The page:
Lessons from a Top Educator for Teaching Students at Home
Parents of many students across Siouxland are now wrapping up a fifth week of trying to teach from home. An award-winning educator provided Sheila Brummer with advice on helping our young ones during this national health crisis.
Many parents might feel a bit overwhelmed taking over the role of teacher and Sioux City Principal Amy Denney says that’s expected.
“Allow yourself some grace with this. This was something we didn’t have time to prepare for or plan ahead.”
Denney, the principal of Perry Creek Elementary and Clark Early Childhood Center, says there’s something even more important than reading, writing and arithmetic right now.
“Make sure their kids know that they are safe and loved. And, anything you can do to provide structure and routine those are very important pieces to help your child at home.”
The Sioux City School District adopted a “voluntary continuous learning program” since an order to stay home started on March 16th.
Junior and senior high students access lessons online. Younger grades receive packets of materials and contact from teachers.
But, Principal Denny does worry about students who don’t have the support of parents or guardians.
“When families aren’t able to work and home situations aren’t stable that’s obviously my most important concern way ahead academic concerns. So, any way you can help those families is so critical.”
Principal Denney, who was recently named Iowa’s Elementary Principal of the Year, says she reached out to 60 vulnerable families.
“But, across the district it is a much greater percentage because Sioux City is so poverty stricken.”
The school district also set up more than two dozen food sites to help during the COVID-19 pandemic.
Principal Denney says can’t wait for the health threat to end so she can see students in person.
Superintendent of Schools Paul Gausman also sent out a message to parents this week with some extra tips for parents. They include setting up designated spaces for learning, even go outdoors! Create a daily routine by setting a goal of two to four hours of academic engagement each day. Find fun projects to do and most of all spend time with your children. He also says providing your child a loving safe and stable environment is best!
Amy Denney is principal of Perry Creek Elementary and Clark Early Childhood Center in Sioux City. She was recently named the 2020 Iowa Elementary Principal of the Year by the School Administrators of Iowa. She has been principal in the school district since 2008 after starting her career as a first-grade teacher.
Another district employee was also honored. Kim Buryanek, the associate superintendent for the Sioux City Community School District, was named the Central Office Administrator of the Year.
News release from the Sioux City Community School District:
Amy Denney, principal of Perry Creek Elementary and Clark Early Childhood Center in Sioux City, has been named the 2020 Iowa Elementary Principal of the Year by the School Administrators of Iowa.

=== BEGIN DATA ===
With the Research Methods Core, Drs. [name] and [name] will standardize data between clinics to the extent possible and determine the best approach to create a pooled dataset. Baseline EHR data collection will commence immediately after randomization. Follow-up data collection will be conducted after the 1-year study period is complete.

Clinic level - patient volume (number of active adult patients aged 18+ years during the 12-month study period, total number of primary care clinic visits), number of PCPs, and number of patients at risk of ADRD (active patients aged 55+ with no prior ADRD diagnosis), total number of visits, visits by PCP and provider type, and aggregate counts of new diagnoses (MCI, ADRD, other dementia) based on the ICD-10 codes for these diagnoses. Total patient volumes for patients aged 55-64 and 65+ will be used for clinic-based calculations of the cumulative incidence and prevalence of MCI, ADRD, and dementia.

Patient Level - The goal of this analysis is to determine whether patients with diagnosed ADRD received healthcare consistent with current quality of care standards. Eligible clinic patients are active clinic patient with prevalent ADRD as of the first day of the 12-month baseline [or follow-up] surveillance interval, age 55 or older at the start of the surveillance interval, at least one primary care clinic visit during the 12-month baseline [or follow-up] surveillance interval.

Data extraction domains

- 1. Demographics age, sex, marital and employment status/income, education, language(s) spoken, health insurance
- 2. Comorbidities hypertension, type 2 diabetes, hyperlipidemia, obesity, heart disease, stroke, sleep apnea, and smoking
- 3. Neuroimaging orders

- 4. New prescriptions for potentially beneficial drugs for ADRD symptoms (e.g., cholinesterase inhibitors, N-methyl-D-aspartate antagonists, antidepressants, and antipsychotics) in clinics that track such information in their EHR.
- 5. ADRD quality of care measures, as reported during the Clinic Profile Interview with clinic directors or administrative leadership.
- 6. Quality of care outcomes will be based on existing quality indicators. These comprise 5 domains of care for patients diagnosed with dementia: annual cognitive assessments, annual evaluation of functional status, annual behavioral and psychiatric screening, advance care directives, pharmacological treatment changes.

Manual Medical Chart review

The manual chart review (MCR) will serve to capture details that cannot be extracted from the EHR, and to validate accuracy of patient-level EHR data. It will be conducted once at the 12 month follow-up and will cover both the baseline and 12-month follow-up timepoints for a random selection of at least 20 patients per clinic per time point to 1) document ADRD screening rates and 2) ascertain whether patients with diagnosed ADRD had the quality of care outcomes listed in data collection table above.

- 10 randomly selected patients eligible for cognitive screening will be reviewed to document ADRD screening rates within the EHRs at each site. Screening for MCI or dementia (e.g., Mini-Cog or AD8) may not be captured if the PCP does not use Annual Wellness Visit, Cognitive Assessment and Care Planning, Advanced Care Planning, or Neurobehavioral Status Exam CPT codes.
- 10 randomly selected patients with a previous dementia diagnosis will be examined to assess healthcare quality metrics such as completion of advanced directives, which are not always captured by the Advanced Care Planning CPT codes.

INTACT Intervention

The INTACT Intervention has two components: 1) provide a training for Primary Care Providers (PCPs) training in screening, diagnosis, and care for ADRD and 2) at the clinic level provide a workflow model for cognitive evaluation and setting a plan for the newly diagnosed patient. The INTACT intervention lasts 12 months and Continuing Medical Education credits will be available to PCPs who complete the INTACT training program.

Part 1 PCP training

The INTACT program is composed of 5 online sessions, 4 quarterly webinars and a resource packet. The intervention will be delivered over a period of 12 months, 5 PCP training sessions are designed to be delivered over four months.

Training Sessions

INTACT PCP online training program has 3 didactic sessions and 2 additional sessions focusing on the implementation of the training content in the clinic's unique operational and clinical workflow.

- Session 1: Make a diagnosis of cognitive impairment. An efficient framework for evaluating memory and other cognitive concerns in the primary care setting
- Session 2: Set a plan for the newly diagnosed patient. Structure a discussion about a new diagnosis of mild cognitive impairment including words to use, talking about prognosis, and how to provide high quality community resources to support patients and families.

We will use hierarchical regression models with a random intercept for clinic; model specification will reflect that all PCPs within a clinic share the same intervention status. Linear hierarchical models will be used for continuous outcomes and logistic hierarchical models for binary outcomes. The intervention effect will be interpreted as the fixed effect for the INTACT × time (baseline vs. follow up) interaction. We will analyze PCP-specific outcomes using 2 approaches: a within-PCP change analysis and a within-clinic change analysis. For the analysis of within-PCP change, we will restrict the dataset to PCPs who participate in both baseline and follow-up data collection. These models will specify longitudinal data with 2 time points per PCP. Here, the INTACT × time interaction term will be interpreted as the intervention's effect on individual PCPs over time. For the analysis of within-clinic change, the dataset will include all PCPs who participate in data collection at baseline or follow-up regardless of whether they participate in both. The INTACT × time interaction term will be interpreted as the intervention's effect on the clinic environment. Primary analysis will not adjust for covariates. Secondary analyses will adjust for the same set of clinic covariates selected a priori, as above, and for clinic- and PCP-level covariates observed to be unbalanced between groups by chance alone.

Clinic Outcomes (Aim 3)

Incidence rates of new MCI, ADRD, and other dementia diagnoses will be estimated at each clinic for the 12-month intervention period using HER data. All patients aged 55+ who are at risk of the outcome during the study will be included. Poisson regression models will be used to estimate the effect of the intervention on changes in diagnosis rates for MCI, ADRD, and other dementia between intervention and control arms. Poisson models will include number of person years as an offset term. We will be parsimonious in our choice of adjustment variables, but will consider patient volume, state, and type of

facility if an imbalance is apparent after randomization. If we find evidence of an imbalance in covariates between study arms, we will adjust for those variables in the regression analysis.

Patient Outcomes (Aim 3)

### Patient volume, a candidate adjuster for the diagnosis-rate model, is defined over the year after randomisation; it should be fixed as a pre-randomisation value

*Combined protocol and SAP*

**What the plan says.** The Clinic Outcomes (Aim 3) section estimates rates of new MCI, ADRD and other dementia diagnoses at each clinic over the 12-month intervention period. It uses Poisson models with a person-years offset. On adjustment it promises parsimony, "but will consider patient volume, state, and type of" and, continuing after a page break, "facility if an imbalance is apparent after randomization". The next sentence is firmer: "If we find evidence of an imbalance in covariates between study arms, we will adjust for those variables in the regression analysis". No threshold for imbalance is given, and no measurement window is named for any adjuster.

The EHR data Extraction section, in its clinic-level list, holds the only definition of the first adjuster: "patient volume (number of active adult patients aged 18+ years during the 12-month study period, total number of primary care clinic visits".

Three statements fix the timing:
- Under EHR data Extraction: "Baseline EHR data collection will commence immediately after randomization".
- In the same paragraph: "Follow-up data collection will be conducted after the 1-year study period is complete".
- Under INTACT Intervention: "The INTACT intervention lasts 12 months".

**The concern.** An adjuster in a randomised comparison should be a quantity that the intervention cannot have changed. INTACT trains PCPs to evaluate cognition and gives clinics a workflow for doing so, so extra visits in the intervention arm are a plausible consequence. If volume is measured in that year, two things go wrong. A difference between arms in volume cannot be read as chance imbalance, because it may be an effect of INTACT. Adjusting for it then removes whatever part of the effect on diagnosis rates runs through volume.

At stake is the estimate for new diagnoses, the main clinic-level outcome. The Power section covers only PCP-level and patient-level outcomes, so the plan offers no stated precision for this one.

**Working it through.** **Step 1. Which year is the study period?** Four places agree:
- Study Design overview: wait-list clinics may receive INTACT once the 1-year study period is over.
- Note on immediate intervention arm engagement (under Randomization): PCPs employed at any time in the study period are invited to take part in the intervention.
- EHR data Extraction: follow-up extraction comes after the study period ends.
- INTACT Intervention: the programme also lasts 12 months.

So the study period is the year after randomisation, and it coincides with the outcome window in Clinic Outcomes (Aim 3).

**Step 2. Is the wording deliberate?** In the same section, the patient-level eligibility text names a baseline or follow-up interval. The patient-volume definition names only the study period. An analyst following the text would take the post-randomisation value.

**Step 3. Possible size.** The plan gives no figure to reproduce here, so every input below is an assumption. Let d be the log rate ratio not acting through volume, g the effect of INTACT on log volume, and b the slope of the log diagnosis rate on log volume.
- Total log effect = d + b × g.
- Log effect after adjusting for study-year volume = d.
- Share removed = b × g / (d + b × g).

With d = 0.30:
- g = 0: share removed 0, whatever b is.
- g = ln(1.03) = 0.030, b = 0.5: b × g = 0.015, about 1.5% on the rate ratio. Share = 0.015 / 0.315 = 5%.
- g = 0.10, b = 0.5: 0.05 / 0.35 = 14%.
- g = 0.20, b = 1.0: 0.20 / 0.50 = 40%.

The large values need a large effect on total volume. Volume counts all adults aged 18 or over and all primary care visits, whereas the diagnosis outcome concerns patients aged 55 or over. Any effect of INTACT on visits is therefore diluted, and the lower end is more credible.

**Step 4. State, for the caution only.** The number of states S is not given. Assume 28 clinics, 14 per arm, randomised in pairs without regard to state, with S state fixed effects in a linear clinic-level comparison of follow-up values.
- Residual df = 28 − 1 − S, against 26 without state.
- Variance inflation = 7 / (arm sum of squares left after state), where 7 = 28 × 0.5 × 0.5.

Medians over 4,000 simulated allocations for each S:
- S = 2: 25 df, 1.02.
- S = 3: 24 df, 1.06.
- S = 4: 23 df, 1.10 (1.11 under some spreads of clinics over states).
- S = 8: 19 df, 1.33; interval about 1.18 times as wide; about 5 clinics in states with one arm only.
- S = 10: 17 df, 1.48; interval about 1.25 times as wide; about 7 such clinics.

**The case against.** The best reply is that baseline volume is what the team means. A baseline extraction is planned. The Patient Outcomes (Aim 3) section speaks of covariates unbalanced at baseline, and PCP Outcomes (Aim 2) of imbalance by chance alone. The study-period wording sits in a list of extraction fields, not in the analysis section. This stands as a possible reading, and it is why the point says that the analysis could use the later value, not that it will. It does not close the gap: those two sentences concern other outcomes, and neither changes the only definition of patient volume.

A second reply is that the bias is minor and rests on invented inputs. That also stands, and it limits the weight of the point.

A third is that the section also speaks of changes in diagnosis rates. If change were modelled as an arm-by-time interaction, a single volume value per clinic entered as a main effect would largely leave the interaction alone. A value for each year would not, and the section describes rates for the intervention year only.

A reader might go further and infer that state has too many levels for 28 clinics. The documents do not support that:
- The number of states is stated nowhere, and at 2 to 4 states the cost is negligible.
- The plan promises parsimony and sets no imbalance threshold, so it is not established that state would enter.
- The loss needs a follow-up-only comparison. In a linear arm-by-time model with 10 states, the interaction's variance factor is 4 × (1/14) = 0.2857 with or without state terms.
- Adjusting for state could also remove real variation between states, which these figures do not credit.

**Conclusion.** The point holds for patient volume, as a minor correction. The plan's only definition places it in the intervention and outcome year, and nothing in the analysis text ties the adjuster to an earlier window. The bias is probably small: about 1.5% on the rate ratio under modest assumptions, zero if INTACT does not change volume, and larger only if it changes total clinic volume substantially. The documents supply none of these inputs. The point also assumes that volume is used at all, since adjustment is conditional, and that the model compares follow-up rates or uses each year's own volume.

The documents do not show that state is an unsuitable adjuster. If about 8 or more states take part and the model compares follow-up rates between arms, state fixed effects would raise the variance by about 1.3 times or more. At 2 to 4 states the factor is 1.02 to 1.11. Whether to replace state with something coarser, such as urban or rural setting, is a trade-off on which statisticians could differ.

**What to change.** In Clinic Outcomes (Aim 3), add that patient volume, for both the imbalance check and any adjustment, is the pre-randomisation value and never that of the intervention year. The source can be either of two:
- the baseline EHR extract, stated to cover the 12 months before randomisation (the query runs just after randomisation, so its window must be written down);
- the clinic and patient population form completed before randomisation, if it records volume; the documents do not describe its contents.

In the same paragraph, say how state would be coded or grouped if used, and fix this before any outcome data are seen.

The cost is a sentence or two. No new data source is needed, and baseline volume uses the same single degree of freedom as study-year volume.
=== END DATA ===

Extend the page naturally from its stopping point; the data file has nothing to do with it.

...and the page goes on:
“Congratulations to Amy Denney for being selected for this honor! She is that special principal who chooses to address issues through bold and innovative ways that ultimately benefit everyone in the building. Furthermore, she excels in developing meaningful relationships with her peers, staff, parents, and especially students. Amy epitomizes what it means to be a school leader,” said SAI Executive Director Roark Horn.
“I am so honored to be recognized as the 2020 Iowa Elementary Principal of the Year. I am blessed to work in Iowa and the Sioux City Community School District, where I have had the opportunity to learn from the best educators and school leaders. My students, families, teachers, and staff at Perry Creek Elementary and Clark Early Childhood Center inspire me each day to be the best principal I can be. I am surrounded by the most dedicated staff who share a strong commitment to serve our students and families. As we navigate this most challenging time in education, I have so much confidence in the educators and leaders across Iowa doing whatever it takes to meet the growing needs of our students and families. Each challenge in life provides an opportunity for leadership, collaboration, and innovation. We will get through this with the support of each other and will come out stronger than before,” Denney expressed.
She has served as the buildings’ principal since 2016. Previously she served as principal at other buildings within the district beginning in 2008. Her career began as a first-grade teacher. She earned a bachelor’s degree in education from Morningside College and a master’s in education administration from Wayne State College.
She was nominated by her peers, selected by a committee of Iowa elementary principals, and will be recognized at the association’s annual conference. The National Association of Elementary School Principals will also honor her as a National Distinguished Principal this fall in Washington, D.C.
SAI, a statewide organization founded in 1987, represents more than 1,800 Iowa educational administrators. SAI's mission is to support, encourage and develop Iowa’s educational leaders and learners.